The University of Auckland’s Professor Jane Kelsey, a noted commentator on free trade, is apprehensive that US negotiators at the Trans-Pacific Partnership free-trade agreement (TPP) talks, backed by powerful entertainment-industry lobbies, will want to return to the question of internet service provider liability for customers’ copyright breaches through downloading or uploading.
Such liability was knocked back at the Anti-Counterfeiting Trade Agreement (ACTA) talks last year.
Kelsey wants New Zealand’s TPP delegation to table draft text early in the next round of TPP negotiations in Chile next month (February), confirming its opposition to major changes in the intellectual property clauses of the agreement, as expressed in a draft document on the New Zealand position leaked last year.
“Analysis of the costs and benefits of IP protection shows there is a tendency towards overprotection of IP in all our societies, particularly in the areas of copyright and patents,” that statement said; in an environment of accelerating innovation in online services, it added “more people are arguing that overly strong IP rights can act as an inhibitor rather than as a promoter of innovation. Many of these claims are being made not just by users but by innovators themselves,” the draft said.
In an interview [on January. 11] with US magazine Inside US Trade, a US trade official signalled that its delegation is likely to delay tabling its formal proposal on intellectual property at the Chile TPP round, scheduled for February 14 to 18.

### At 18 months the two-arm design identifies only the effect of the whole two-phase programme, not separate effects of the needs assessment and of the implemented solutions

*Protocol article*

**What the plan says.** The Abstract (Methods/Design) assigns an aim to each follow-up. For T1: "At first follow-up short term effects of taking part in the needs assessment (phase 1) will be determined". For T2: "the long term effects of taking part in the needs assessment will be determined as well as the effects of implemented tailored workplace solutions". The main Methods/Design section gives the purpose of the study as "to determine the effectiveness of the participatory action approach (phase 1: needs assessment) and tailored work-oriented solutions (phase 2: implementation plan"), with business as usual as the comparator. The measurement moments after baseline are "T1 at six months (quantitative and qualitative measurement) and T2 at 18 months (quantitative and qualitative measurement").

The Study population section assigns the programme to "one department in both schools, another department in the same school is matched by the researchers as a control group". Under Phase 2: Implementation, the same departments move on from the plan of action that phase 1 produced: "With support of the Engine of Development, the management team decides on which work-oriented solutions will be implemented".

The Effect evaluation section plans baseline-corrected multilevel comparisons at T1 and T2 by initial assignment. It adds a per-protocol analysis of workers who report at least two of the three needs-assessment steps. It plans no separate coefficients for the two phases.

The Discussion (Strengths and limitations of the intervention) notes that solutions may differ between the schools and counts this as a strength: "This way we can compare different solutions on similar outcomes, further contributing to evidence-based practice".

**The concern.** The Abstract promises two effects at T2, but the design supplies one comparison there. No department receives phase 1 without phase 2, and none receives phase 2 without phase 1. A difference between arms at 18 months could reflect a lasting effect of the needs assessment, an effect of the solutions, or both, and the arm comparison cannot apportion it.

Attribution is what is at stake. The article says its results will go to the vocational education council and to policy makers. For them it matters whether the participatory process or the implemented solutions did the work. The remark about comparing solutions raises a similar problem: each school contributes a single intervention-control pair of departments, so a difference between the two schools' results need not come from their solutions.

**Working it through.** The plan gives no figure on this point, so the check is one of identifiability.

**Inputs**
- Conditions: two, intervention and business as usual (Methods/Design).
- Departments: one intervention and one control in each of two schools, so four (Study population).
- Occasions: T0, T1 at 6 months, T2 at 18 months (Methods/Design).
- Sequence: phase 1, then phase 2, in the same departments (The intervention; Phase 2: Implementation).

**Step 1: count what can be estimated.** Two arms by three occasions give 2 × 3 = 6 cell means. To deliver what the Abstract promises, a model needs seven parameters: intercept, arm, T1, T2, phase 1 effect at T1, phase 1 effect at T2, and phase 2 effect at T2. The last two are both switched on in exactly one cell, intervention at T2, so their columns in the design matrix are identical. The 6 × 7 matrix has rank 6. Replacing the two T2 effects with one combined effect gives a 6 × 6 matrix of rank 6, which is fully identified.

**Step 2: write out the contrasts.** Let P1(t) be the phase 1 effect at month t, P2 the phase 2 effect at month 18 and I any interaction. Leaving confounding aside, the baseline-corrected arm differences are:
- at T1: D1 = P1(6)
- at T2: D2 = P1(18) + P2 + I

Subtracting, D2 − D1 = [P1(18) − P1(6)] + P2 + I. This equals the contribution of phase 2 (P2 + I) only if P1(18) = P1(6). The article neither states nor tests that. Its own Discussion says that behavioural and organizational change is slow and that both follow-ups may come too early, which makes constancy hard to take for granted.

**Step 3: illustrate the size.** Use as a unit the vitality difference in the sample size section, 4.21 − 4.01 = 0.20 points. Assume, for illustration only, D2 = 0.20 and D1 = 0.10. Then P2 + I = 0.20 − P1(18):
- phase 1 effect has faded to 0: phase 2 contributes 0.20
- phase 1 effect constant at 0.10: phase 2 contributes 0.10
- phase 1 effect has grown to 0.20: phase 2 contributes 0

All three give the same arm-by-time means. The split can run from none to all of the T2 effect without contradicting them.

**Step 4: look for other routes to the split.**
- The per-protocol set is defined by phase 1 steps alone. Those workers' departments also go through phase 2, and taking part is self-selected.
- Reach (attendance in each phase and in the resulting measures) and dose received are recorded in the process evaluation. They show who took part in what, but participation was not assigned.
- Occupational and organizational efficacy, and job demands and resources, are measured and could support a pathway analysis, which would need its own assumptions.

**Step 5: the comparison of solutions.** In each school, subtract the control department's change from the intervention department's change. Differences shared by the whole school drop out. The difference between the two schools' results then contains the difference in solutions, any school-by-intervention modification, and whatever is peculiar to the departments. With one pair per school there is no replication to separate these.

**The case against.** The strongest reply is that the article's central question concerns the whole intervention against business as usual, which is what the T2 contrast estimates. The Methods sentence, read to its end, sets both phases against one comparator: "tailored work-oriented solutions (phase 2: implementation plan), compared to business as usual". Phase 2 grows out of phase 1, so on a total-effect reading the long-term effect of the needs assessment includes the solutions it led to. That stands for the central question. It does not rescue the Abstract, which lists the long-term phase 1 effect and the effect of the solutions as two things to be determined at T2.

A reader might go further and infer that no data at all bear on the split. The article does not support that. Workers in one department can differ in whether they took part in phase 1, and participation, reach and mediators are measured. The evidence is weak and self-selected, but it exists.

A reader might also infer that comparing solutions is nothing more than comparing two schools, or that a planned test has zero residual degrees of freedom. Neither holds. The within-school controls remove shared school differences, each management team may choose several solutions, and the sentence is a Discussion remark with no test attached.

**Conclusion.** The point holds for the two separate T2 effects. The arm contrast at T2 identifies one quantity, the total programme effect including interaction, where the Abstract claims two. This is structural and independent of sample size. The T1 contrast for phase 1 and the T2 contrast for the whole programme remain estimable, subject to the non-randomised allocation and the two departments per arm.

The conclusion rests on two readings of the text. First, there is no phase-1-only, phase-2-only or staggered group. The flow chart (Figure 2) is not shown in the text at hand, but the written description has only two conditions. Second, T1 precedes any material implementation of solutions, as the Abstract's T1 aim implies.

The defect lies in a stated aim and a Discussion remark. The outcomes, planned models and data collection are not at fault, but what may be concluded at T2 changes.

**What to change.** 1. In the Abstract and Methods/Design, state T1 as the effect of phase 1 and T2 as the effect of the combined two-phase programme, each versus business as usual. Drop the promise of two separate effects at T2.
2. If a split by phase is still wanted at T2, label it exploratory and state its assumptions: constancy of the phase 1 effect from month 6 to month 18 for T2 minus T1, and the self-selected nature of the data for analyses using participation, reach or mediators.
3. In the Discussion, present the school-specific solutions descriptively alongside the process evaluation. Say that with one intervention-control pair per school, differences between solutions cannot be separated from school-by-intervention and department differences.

“We need to take the time that we need to take to make sure there is a domestic consensus on what we are doing, on all of the relevant issues in the IPR chapter,” Inside US Trade quotes the official as saying. “We want to make sure that we are doing this in a deliberate way that everyone is comfortable with.”
Kelsey says the Government, “needs to reassure New Zealanders that it remains true to the position it took last year and opposes any [ISP liability] provisions in a TPP agreement.
“It must also learn the lessons from ACTA’s secrecy and secure agreement from all the parties during the Chile negotiations to release draft texts for public debate after each negotiating round, and not simply once the decisions have been made,” she says.
Computerworld has contacted a member of the New Zealand negotiating team at the Ministry of Economic Development and requested a statement of the likely position on this front. We will update this story as information is provided.